IT’S no surprise that there’s plenty of wet weather money being splashed around by Queensland processors this week, as they battle to raise enough cattle to kill in the aftermath of the recent rain event.
Most processor grids across the state have risen 10c/kg since last week, but even so, larger operators are scheduling dark-days at plants this week as supply continues to fall well-short due to weather access difficulties. That follows some skipped shifts late last week for the same reason.
Best grid offers seen this morning for southern Queensland kills are 500-510c for four-tooth grassfed export ox, and 440-450c/kg on heavy cows. Grids in northern NSW for kills this week are showing 450c/kg on four-tooth steer.
Grainfed offers have also risen, sitting today around 520-525c in Queensland and NSW. One processor suggested that was because grainfed cattle by definition were sitting in feedlots, which made them ‘easy to muster’ during wet weather – plus commercial feedyards tend to be located on all-weather roads, making access problems less taxing.
Having said that, there appears to be very few ‘non committed’ cattle in feedlot programs at present, as numbers on feed show evidence of decline since the last December quarter survey result was filed.
Further south, there was no change in processor grids in Victoria last week, with grown steers four teeth averaging 483c and heavy cows around 395c.
“The recent grid rises in Queensland will flush a few extra cattle out of the system, but not enough to solve the supply problem,” one processor contact said this morning. “You could put a grid offering +50c out there, but if you can’t load them, it means nothing.”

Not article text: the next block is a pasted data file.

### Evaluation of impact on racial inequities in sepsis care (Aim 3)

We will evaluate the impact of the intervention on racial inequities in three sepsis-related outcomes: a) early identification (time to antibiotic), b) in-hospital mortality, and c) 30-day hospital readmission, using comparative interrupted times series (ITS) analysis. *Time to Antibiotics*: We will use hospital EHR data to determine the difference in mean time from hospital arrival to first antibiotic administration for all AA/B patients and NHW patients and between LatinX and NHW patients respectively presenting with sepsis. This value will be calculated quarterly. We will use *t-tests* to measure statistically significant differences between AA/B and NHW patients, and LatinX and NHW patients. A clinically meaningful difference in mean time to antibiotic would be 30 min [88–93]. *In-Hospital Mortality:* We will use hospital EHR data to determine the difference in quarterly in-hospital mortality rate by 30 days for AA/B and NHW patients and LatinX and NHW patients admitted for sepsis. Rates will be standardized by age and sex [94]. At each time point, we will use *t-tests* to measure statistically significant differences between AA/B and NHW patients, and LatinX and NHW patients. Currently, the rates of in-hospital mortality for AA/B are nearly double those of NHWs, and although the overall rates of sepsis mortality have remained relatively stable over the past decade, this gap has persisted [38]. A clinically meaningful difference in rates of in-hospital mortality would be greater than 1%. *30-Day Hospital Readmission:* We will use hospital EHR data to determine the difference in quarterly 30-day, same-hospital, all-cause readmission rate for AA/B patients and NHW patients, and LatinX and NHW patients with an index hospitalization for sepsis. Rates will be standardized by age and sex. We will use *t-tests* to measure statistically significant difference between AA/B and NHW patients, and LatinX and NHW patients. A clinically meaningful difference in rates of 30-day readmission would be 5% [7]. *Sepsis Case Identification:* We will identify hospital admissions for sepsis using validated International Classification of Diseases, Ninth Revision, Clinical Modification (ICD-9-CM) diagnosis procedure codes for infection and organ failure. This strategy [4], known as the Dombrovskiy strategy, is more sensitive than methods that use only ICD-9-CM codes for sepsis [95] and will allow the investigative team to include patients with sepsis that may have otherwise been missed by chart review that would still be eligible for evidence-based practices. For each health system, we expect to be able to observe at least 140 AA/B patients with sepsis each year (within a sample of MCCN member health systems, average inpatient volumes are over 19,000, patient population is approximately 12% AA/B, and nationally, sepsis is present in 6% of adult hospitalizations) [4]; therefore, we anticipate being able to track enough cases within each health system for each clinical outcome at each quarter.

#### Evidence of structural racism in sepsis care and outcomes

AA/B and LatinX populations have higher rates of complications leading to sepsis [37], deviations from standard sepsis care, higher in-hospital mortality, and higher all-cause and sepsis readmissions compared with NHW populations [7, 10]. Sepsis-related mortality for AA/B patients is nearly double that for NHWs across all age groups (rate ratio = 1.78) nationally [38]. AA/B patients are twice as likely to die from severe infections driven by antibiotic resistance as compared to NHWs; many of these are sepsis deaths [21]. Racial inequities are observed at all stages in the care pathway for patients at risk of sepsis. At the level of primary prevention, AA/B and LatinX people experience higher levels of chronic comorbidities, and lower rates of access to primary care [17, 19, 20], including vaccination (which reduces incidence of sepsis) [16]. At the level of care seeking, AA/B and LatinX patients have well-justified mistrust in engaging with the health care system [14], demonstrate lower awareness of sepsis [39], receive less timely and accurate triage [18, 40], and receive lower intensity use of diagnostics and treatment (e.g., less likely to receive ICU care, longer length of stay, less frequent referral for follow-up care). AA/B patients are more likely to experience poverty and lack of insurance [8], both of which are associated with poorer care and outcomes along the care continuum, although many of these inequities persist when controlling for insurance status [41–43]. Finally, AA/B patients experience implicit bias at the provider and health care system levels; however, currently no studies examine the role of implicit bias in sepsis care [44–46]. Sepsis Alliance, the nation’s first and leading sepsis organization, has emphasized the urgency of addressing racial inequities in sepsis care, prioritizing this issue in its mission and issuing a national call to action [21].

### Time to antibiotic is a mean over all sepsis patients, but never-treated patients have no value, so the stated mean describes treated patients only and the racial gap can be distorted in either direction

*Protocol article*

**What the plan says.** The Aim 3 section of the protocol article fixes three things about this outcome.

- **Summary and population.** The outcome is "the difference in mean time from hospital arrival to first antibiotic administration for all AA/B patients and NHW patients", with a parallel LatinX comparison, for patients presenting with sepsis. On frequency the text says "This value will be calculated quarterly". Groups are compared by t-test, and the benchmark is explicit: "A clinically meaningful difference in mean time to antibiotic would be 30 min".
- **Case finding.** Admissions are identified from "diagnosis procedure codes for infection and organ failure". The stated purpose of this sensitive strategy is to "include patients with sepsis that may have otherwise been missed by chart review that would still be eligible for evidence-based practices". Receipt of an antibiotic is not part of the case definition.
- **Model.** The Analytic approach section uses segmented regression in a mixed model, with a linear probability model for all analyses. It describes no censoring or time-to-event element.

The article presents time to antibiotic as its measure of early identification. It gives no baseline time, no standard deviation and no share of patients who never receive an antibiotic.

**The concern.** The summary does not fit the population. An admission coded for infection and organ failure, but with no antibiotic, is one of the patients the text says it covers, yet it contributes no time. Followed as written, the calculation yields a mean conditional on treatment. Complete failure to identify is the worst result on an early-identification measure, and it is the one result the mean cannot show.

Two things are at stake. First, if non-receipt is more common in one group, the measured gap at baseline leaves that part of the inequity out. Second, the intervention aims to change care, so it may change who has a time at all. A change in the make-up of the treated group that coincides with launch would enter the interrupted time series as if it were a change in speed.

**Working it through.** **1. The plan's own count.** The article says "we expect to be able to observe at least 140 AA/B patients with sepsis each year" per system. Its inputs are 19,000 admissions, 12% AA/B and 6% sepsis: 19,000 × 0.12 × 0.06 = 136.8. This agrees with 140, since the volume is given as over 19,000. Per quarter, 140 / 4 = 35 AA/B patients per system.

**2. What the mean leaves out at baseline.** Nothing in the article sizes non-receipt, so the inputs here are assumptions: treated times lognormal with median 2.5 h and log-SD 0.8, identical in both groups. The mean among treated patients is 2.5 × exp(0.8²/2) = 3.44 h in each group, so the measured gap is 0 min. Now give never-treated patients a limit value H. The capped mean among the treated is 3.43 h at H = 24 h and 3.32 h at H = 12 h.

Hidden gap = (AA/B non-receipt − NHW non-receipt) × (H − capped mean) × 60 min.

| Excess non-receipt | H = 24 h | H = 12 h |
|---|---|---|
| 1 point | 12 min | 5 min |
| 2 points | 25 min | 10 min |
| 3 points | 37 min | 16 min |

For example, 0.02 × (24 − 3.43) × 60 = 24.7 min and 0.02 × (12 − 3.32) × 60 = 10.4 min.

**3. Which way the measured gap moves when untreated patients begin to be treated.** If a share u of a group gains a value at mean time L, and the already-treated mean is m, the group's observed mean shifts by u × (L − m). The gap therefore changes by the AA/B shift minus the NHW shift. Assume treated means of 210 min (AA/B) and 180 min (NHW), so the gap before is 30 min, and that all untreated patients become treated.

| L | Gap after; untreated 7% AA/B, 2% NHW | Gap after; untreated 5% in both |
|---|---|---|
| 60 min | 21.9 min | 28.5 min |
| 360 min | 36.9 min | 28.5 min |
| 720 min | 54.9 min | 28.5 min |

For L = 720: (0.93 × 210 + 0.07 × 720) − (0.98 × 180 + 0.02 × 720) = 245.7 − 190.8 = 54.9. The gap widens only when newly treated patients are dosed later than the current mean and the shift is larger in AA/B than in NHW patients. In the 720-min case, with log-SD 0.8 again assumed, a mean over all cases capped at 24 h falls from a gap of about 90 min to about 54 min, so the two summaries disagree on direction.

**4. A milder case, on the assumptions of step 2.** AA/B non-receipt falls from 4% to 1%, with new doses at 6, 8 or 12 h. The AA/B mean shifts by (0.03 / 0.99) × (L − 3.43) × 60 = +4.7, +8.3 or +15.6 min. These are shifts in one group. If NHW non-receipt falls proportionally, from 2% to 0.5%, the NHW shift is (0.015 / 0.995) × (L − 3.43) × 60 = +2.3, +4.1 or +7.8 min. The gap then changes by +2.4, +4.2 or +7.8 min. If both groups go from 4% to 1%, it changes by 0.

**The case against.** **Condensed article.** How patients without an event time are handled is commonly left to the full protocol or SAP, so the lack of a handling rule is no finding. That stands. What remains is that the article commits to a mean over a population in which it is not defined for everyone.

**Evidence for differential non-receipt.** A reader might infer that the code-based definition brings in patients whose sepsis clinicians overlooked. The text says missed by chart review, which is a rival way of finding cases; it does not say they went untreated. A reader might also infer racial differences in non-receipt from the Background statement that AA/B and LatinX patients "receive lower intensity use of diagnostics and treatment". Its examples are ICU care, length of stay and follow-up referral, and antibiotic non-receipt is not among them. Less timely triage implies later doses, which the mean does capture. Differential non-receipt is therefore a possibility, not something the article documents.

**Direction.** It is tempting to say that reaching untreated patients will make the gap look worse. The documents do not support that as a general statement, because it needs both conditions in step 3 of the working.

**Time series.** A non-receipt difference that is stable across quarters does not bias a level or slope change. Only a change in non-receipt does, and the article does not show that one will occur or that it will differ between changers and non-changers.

“There may be a little bit of a burst in supply after Easter, but generally, supply this year is still shaping up as pretty much hand-to-mouth for many eastern states processors,” he said.
The current grid money looks destined to retract again once things dry out a little, but at current rates represents the best slaughter cattle money seen in the north so far this year.
In Queensland’s North, headaches continue for JBS Townsville, where the plant was about to open for the season a fortnight ago before the region’s torrential rain set in. Speculation suggests the factory is now unlikely to turn on the chain until after the Eastern break in early April. The situation is still so bad in the north that Highway 1 between Cairns and Townsville only opened to traffic this morning. A lot of northern country is still under water.
Further south, suggestions that NH Foods’ Borthwicks plant near Mackay might close for an extended period due to weather have proven incorrect. The plant has been dropping shifts and days recently like most others, but the numbers after this week did not look ‘too bad,’ Beef Central was told.
Three or four days looks like being the best any of the Central Queensland beef plants will operate this week, and large plants in the state’s south, like Dinmore and Oakey are also likely to miss a day this week.
One Queensland processor said it could take four to six weeks for slaughter cattle supply to get back to normal.
“The first priority when guys can get back on their country is to work out where cattle are. With creek crossings and fences down, there will be a lot of repair work and boxing cattle up for some people. Tidying up infrastructure will come first before any attempt to muster and consign cattle, and it could take a while, especially in the central and north.”
Kill declines another 3pc
The NLRS Eastern States weekly slaughter report for last week shows the five state tally reached 126,015 head, back another 3pc on the week before due to weather disruptions.
Queensland’s kill fell 8pc to just over 58,000 head, back 16pc on this time last year; NSW advanced 1pc to 33,800 head; Victoria fell 3pc to 23,700 head; South Australia surged 25pc to 5536 head; and Tasmania lifted 1pc to 4847 head.